Few trends in recent years have struck lenders as more unwarranted than the proliferation of law-suits seeking to hold them liable for borrowers' soured real estate investments, bad business decisions, and polluted properties.

Until recently, courts throughout the country have tended to rule in favor of borrowers. Today, however, a number of key court decisions point to a restoration of balance between lender and creditor rights.

The emerging trend is evident in such key areas as mortgage lending, commercial lending, and environmental Superfund litigation.

The Search for Deep Pockets

Many reasons can be advanced to explain the phenomenal growth of lender liability lawsuits in the 1980s. In an overheated and often speculative economy, banks were often the only "deep pockets" in sight from which litigious individuals, businesses, or governments might seek to recoup losses.

As courts tended to side with debtors, banks were forced to bear the burden of demonstrating that they had acted in good faith and had exercised due diligence when suspending the credit of certain borrowers, in extending credit to others, and when assuming ownership, typically through foreclosure, of contaminated properties in Superfund situations.

Now these pressures are easing.

A decision by the U.S. District Court for Massachusetts, in the Concord Green case - named for a troubled condominium development - granted summary judgment to all defendants named in the suit, including Bay Bank and two smaller banks that had given mortgages to 13 individual investors in properties that later became financially distressed.

Bay Bank, represented by the Boston law firm of Riemer & Braunstein, decided to litigate rather than settle these charges, which lead attorney John Kuzinevich characterized in court documents as "sophisticated nuisance suits."

The strategy to fight rather than settle was successful, and Judge Rya Zobel's decision mirrored the arguments advanced by the banks. Judge Zobel observed sharply that the plaintiffs had "invested in a number of condominium units hoping to cash in on the real estate boom of the mid-1980s.

"Unfortunately, the real estate tides turned in the late 1980s, and the investments went sour." The borrowers' attempt to hold the banks responsible for their own inherently risky investments, she ruled, was wholly lacking in merit.

Commercial Loan Agreements

The trend is also evident in commercial lending, where for years banks have been forced to prove that they had acted in good faith when suspending credit to a borrower, regardless of any discretionary right stipulated in the loan agreement.

But in a recent court case involving Continental Bank of Chicago, the U.S. District Court for Illinois awarded the bank, which had terminated a loan to a lumber company in default, $4 million.

The lumber company, which was the defendant, argued that Continental had acted in bad faith by threatening to call the loan unless the debtor took certain specified business actions.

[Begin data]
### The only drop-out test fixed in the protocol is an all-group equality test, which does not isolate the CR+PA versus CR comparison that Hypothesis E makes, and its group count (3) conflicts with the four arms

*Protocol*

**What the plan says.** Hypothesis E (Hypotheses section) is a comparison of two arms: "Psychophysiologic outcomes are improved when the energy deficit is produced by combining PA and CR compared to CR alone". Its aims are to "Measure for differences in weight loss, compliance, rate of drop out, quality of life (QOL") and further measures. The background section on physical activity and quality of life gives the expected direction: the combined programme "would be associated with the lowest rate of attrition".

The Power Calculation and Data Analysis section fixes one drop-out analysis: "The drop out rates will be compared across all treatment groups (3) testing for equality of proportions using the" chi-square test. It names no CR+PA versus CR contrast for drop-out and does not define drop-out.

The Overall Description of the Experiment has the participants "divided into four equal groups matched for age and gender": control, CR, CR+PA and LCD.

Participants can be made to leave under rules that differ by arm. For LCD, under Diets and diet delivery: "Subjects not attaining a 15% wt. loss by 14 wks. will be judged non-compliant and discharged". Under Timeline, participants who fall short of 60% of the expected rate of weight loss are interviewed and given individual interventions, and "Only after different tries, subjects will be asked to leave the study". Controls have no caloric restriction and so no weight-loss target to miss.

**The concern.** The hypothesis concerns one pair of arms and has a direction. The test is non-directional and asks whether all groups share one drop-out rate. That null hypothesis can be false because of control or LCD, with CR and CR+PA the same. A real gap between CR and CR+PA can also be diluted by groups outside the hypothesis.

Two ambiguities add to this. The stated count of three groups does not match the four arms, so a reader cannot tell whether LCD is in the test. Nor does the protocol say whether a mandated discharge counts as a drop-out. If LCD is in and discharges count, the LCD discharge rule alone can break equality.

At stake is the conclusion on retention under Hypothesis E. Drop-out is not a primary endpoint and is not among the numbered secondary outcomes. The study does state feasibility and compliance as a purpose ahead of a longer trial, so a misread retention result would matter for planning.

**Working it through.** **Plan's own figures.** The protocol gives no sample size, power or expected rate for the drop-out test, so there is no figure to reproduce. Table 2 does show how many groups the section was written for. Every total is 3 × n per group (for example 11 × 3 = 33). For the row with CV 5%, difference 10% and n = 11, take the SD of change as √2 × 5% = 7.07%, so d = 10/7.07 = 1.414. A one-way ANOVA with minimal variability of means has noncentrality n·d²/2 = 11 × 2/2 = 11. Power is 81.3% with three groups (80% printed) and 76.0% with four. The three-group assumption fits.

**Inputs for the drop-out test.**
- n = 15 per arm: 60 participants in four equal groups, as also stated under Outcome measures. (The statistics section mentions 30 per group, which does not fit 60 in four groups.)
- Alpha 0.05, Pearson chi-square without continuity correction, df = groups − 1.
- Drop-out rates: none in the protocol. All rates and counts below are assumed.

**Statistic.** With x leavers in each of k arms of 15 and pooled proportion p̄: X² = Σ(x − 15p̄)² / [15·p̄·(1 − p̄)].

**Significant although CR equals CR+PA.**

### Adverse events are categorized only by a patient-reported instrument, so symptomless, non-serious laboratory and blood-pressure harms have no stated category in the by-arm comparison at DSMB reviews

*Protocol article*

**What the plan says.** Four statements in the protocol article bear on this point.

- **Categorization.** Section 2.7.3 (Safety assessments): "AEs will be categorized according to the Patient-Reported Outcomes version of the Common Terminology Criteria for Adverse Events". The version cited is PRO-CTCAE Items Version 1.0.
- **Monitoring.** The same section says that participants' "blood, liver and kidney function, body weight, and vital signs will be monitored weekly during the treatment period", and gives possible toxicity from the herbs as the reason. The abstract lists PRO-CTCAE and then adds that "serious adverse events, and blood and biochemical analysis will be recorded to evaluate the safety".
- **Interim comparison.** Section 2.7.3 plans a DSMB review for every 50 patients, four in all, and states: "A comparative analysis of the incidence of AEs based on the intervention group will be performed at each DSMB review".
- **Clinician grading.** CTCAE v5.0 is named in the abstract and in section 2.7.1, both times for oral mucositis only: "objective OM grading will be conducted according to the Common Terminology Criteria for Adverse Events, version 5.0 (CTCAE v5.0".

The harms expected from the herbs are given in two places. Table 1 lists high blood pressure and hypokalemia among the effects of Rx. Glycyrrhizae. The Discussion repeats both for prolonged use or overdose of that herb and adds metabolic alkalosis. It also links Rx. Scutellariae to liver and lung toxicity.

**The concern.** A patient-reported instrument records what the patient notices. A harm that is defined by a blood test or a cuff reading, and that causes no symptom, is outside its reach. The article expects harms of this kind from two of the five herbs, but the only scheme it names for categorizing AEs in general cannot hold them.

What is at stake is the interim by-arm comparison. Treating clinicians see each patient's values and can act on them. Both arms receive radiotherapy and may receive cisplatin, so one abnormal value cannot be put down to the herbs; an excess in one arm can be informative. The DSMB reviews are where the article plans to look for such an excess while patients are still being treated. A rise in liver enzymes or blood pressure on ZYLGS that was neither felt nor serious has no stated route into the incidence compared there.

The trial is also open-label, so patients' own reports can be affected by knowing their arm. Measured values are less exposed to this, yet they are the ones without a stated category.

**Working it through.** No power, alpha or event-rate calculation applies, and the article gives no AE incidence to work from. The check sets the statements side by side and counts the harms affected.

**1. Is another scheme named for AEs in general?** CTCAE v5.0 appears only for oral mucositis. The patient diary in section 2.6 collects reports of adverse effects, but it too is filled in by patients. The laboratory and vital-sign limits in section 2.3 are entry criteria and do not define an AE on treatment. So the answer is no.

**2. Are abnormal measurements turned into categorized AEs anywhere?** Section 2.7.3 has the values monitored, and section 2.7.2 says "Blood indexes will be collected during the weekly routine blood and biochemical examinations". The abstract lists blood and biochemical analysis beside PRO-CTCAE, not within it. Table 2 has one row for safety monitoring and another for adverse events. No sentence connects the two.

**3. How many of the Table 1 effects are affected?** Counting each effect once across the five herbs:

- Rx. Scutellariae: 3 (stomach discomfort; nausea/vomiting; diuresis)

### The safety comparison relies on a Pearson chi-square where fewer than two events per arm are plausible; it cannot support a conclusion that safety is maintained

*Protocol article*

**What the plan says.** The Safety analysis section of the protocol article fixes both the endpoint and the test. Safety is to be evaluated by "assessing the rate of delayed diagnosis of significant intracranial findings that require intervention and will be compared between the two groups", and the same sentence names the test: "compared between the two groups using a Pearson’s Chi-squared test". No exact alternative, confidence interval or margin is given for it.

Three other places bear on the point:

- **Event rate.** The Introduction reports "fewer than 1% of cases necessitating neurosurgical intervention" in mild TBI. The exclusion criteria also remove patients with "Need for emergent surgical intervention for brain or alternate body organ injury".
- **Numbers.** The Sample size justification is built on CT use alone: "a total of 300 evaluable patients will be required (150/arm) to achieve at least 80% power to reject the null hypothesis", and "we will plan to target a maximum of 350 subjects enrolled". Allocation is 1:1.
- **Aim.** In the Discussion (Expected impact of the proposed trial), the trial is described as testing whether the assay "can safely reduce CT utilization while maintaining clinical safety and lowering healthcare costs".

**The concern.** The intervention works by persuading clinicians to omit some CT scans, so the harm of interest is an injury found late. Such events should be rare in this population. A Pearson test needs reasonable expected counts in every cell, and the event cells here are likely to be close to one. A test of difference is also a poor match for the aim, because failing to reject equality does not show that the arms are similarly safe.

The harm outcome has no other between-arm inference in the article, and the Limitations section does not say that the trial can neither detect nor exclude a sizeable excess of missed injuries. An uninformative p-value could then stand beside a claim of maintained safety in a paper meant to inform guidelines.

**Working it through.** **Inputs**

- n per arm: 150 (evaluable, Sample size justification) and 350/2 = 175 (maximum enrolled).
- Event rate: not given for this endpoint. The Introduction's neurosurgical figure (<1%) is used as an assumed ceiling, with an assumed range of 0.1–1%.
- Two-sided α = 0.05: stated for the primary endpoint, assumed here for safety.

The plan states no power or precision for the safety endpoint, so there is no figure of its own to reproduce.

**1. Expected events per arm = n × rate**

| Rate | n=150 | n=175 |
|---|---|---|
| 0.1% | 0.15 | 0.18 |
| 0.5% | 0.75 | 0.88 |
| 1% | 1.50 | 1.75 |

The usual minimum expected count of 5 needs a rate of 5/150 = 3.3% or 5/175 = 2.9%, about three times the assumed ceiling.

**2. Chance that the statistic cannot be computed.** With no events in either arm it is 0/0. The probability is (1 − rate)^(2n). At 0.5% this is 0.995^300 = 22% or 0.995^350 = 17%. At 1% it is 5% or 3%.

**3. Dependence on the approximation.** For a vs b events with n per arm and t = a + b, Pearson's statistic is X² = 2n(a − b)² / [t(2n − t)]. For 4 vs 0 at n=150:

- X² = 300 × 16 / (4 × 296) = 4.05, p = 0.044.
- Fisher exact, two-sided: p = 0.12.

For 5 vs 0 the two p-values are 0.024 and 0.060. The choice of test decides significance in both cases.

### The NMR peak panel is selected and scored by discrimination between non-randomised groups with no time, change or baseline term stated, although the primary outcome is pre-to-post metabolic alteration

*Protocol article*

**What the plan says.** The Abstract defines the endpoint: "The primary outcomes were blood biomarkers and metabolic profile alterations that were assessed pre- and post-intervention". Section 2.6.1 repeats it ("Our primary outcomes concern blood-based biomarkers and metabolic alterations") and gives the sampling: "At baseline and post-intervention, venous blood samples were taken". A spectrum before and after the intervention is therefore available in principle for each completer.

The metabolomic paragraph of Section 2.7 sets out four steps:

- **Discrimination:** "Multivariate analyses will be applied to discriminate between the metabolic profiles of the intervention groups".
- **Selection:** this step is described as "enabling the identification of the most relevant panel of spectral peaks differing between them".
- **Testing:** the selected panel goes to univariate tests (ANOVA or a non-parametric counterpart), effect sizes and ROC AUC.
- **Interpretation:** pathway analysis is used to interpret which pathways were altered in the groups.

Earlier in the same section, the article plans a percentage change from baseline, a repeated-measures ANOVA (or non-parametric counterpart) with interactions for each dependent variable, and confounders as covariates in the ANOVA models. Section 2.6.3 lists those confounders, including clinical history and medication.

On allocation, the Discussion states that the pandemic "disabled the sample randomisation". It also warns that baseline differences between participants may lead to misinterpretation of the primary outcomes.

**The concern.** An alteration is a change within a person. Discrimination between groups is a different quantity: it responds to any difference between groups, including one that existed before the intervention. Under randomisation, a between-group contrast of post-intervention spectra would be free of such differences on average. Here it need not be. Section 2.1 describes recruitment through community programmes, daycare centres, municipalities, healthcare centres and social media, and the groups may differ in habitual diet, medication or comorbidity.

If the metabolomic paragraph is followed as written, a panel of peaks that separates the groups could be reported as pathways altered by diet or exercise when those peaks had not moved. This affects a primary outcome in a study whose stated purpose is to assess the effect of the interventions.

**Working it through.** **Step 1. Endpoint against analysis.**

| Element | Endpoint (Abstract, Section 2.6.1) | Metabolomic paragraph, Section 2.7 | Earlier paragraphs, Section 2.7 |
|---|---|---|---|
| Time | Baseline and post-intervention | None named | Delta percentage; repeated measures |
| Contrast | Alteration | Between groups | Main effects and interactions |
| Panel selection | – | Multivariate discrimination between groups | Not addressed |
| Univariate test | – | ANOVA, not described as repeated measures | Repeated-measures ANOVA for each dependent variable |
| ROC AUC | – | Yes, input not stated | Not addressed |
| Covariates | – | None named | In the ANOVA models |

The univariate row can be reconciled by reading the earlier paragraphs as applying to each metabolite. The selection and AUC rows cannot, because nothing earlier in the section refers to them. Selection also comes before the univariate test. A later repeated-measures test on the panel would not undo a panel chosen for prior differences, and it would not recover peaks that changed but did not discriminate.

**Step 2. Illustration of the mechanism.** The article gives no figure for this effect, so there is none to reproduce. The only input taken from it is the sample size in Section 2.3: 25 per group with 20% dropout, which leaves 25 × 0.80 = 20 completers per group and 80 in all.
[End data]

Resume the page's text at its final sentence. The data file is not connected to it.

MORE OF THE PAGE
The import of this decision, according to legal experts and banking industry observers, is that lenders' rights as they are spelled out in loan agreements are now being upheld.

In another commercial loan dispute, the U.S. Bankruptcy Court for the Central District of Illinois ruled last summer in favor of Banque Paribas, which had terminated a loan to a chemical company.

The judge ruled that if a loan agreement includes the right to terminate lending, a bank may suspend credit, regardless of its motivation or the subsequent consequences to the borrower.

Since enactment of the Superfund Law in 1980, banks have had to endure the threat of potentially massive but bafflingly unpredictable environmental liabilities.

Probably the most notorious regulatory action under Superfund is the Environmental Protection Agency's successful suit against Fleet Factors Corp. for $400,000 to clean up an asbestos-contaminated property that Fleet, as the secured lender to a Georgia company that had gone into liquidation, had never actually foreclosed on.

But Fleet Factors was the only "deep pocket" the EPA could find to recover its own costs for cleaning up the property.

Here again the liability situation is changing. In April 1992, the EPA moved to address concerns of secured tenders about open-ended liability by adopting a new rule, which clarifies lender liability by defining more carefully which parties may be held responsible for environmental damage, and under what specific circumstances.

In one of the first court decisions under the new EPA rule, the U.S. District Court for Minnesota excluded from Superfund liability, a secured lender, Industry Financial Corp., which had foreclosed on a property with an environmental cleanup cost estimated at $10 million.

According to attorney involved in the case, Ashland Oil Co. v. Sonford Products Corp., the court's decision strongly suggests that a lender is now shielded from liability under Superfund when engaged in "ordinary lending activities."

In Superfund matters, as in commercial lending and mortgage lending, banks clearly seem to be gaining an edge in liability litigation. The recent court decisions and the new EPA rule should be encouraging to lenders as they move to face the complex challenges of an uncertain economy.

Even so, with myriad lawsuits still pending in state and federal courts and the inherent risk of any lawsuit, lenders cannot afford to let down their guard.

Ms. Addis, a certified management consultant, is a principal of Addis & Reed Consulting Inc. in Boston.

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